Simmons Cemetery


 

Private David Sparkman, an African-American soldier who fought for the Union as part of the 33rd US Colored Infantry Regiment is one of the approximately 65- 70 individuals buried in Simmons Cemetery.  The 33rd was established in April of 1862 when President Lincoln authorized the raising of African American troops.  General Rufus Saxton of Massachusetts was permitted to “arm, equip and receive into the service of the United States such volunteers of African descent as you may deem expedient, not exceeding five thousand.” By November of 1862, Saxton had enough men to assemble a regiment which was called the 1st South Carolina Volunteer Infantry. Their first mission was to destroy Confederate salt works along the coast of South Carolina and Georgia while taking prisoners and carrying off slaves and confederate property. Their commander was Colonel Thomas Wentworth Higginson, an abolitionist from Massachusetts.

In March of 1863, the infantry was sent to Jacksonville Florida with a mission to “carry the proclamation of freedom to the enslaved: to call all loyal men into the service of the United States; to occupy as much of the state of Florida as possible with the forces under your command; and to neglect no means consistent with the usages of civilized warfare to weaken, harass, and annoy those who are in rebellion against the Government of the United States.” The mission was a success.  For the remainder of 1863 and part of 1864, the regiment would spend time in South Carolina and in Florida.

On February 8, 1864, the 1st South Carolina Volunteer Infantry would be renamed the 33rd United States Colored Troops.  They would fight in the Battle of Honey Hill and capture a fort on James Island.  After the war, the regiment was employed in provost and picket duty. They would be mustered out on January 31, 1866.

C. Coxswain who is also buried at Simmons Cemetery would serve with the 103rd Regiment, United States Colored Infantry.  This group of black soldiers was organized on March 10, 1865 in Hilton Head.  They would serve in the garrison and as a guard duty unit in areas of Georgia and South Carolina.  The regiment would be mustered out by April 20, 1866.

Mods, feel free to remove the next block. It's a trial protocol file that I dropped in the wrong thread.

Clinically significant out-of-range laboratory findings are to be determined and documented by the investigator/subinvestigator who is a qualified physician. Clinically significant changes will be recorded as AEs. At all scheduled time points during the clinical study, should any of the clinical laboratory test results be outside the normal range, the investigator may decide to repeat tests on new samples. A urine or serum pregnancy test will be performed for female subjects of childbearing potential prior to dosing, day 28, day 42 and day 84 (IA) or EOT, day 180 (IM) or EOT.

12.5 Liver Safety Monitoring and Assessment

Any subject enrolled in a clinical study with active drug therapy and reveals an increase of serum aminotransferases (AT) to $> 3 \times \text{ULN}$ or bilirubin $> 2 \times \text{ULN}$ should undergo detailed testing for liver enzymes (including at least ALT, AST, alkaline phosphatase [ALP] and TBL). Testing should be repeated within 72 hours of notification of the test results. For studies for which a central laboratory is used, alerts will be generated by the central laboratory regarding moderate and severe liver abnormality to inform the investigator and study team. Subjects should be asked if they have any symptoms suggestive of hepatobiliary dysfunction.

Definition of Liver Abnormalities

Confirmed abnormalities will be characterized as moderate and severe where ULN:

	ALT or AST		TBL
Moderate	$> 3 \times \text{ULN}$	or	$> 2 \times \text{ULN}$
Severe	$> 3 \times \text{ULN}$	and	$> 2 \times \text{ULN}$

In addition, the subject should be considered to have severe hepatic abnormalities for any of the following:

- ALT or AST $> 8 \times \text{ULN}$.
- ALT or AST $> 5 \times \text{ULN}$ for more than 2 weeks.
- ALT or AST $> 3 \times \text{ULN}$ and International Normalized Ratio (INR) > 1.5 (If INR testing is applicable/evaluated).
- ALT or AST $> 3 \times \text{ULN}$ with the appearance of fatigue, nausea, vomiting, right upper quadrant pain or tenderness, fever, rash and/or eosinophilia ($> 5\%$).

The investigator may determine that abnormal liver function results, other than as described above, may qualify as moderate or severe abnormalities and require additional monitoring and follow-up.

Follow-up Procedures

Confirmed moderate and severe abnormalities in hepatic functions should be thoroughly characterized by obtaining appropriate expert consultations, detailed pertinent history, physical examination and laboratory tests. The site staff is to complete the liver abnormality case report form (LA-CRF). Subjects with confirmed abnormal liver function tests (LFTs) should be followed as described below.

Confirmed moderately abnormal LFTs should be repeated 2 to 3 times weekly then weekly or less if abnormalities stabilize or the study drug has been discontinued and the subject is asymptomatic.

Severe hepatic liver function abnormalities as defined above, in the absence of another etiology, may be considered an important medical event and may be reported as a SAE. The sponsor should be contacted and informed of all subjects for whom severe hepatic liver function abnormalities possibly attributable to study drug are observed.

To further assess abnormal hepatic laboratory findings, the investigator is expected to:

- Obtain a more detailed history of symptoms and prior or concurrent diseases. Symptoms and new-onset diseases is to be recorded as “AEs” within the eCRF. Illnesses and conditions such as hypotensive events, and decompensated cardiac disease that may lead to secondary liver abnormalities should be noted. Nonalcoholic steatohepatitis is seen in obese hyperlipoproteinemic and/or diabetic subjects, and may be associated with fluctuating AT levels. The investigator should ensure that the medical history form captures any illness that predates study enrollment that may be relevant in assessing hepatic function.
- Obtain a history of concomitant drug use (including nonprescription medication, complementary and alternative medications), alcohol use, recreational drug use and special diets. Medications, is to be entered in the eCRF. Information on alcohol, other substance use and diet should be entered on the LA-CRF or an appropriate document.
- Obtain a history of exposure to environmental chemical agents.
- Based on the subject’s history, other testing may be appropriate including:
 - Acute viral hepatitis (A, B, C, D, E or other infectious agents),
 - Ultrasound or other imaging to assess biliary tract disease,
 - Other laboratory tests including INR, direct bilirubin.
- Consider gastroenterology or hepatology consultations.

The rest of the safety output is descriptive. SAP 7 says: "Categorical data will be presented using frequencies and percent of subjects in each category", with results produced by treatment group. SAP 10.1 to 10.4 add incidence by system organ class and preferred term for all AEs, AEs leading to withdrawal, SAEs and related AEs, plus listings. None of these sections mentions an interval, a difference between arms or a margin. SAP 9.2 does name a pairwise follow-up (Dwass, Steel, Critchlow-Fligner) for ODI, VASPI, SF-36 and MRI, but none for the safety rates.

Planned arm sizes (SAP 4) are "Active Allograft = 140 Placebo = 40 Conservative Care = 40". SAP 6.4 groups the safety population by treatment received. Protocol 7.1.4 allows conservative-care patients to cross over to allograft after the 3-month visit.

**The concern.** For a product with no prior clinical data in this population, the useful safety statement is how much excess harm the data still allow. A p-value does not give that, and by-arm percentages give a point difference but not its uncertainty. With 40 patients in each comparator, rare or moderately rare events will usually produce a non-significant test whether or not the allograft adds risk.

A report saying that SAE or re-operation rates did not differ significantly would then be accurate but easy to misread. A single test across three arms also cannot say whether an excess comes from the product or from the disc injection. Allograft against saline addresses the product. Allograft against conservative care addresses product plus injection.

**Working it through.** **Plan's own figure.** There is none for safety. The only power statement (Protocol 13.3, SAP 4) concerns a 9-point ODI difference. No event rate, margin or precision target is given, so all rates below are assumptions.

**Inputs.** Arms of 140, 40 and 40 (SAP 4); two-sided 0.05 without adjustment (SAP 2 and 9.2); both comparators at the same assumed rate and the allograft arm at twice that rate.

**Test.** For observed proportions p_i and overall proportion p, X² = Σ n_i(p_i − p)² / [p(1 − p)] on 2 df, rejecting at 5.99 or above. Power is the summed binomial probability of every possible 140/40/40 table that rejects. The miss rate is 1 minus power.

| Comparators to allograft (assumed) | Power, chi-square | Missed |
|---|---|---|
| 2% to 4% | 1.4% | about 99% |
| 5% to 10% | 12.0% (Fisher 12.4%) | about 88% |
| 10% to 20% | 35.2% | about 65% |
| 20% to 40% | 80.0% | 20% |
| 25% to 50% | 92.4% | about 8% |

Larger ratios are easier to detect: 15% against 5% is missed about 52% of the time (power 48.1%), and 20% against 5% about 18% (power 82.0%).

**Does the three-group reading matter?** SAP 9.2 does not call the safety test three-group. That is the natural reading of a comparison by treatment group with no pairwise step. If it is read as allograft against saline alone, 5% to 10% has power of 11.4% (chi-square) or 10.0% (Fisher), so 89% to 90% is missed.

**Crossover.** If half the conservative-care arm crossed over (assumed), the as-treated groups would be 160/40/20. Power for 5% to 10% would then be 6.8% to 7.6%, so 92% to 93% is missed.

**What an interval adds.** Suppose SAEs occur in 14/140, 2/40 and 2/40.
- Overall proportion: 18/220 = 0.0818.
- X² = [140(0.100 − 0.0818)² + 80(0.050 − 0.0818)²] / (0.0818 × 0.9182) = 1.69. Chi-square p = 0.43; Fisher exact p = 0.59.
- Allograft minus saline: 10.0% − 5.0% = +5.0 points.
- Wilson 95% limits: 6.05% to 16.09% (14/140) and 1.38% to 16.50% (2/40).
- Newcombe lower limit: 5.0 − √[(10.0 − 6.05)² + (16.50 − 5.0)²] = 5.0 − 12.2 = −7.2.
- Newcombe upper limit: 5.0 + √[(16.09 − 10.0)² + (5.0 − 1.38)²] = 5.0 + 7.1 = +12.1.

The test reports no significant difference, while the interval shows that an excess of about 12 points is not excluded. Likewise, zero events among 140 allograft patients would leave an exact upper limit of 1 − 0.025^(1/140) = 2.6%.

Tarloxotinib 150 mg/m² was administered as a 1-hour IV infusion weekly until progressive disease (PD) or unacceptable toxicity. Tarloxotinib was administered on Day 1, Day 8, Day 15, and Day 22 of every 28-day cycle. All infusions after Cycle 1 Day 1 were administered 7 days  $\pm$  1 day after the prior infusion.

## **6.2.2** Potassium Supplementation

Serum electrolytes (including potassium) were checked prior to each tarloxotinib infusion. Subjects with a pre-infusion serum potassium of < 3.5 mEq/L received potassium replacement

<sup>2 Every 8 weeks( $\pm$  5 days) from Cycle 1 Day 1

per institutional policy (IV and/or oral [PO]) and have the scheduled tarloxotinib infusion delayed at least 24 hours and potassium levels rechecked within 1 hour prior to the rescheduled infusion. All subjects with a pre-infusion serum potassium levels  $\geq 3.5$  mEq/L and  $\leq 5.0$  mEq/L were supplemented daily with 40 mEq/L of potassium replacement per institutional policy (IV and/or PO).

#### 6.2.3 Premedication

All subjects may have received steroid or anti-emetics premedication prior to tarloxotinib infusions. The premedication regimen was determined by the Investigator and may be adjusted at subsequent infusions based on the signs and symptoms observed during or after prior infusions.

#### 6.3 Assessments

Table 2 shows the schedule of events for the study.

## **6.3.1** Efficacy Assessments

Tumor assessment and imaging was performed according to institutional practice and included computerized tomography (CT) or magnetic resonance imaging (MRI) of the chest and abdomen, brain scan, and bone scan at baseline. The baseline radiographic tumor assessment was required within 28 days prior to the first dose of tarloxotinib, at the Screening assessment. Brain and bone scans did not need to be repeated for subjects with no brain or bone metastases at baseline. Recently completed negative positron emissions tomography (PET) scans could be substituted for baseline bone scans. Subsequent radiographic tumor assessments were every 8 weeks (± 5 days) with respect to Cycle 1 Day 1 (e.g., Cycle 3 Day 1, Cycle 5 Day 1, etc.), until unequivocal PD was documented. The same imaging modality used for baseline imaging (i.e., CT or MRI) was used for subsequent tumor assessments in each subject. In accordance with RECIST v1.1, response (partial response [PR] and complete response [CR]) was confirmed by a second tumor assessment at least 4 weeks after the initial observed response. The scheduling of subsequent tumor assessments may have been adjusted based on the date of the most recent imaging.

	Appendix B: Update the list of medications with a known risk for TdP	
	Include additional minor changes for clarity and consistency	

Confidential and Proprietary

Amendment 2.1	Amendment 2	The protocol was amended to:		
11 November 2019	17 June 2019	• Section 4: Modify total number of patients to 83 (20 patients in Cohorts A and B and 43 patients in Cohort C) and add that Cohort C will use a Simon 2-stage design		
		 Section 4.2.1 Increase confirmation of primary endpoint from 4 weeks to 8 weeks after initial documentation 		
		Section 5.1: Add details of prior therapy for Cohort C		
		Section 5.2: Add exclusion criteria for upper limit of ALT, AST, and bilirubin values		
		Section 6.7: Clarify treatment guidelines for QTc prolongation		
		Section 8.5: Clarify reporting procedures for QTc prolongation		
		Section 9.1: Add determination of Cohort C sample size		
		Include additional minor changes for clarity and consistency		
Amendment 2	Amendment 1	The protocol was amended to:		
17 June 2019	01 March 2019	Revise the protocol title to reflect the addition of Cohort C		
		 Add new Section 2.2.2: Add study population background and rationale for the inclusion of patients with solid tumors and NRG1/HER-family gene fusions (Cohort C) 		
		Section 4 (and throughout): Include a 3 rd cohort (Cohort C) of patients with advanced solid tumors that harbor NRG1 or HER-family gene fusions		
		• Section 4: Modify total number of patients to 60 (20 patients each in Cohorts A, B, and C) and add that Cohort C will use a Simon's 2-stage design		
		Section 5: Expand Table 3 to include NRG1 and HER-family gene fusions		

After Lincoln’s decree to allow blacks to serve in the Union Army over 5,000 formerly enslaved men would enlist in the United States Colored Troops. By the end of the war approximately 179,000 black men served in the U.S. Army and 19,000 would serve in the Navy.  South Carolina would establish six regiments:  21st, 33rd, 103rd, 104th and 128th USCT.

Also buried in Simmons Cemetery is John Bellinger, who served with the 371st Infantry Regiment, which fought in WWI.  This regiment was formed in August 1917 and consisted of black draftees who were mostly from South Carolina but would also have members from Florida, Georgia, North Carolina, Maryland and Pennsylvania. Training for the new enlistees was held at Camp Jackson in Columbia, South Carolina under the command of white offices.  In April of 1918, the regiment arrived at the Western Front where they were placed under French command. The French were in desperate need of troops and it was also thought they could better integrate the unit than the American troops could because of the racial tensions between whites and blacks that existed during this time.   Lt. John B. Smith an officer of the 371st would say that “the French people could not grasp the idea of social discrimination on account of color. They said the colored men were soldiers, wearing the American uniform, and fighting in the common cause and they could not see why they should be discriminated against. They received the men in their churches and homes and places of entertainment….”

On June 12, 1918, after French training, the unit went into the trenches with the veteran 157th “Red Hand” division. For over three months, they held the lines at Avocourt and later the Verrieres subsectors northwest of Verdun.  In September of 1918, the regiment was pulled out of the line and was transferred to the Champagne region to help defend against the last major German offense on the Western Front. The 371st was one of the forward units of the attacks and would lose 1,065 of their men during an eight day period.  For their extraordinary service at Champagne, the entire regiment would be awarded the Croix de Guerre with Palm. In addition, 146 individuals of the 371st  were awarded merits such as the French Legion of Honor, the American Distinguished Service Cross and the Medal of Honor.

The 371st would arrive on U.S. soil on February 11, 1919 and would be back in Columbia by February 28, 1919, where the regiment would be dissolved.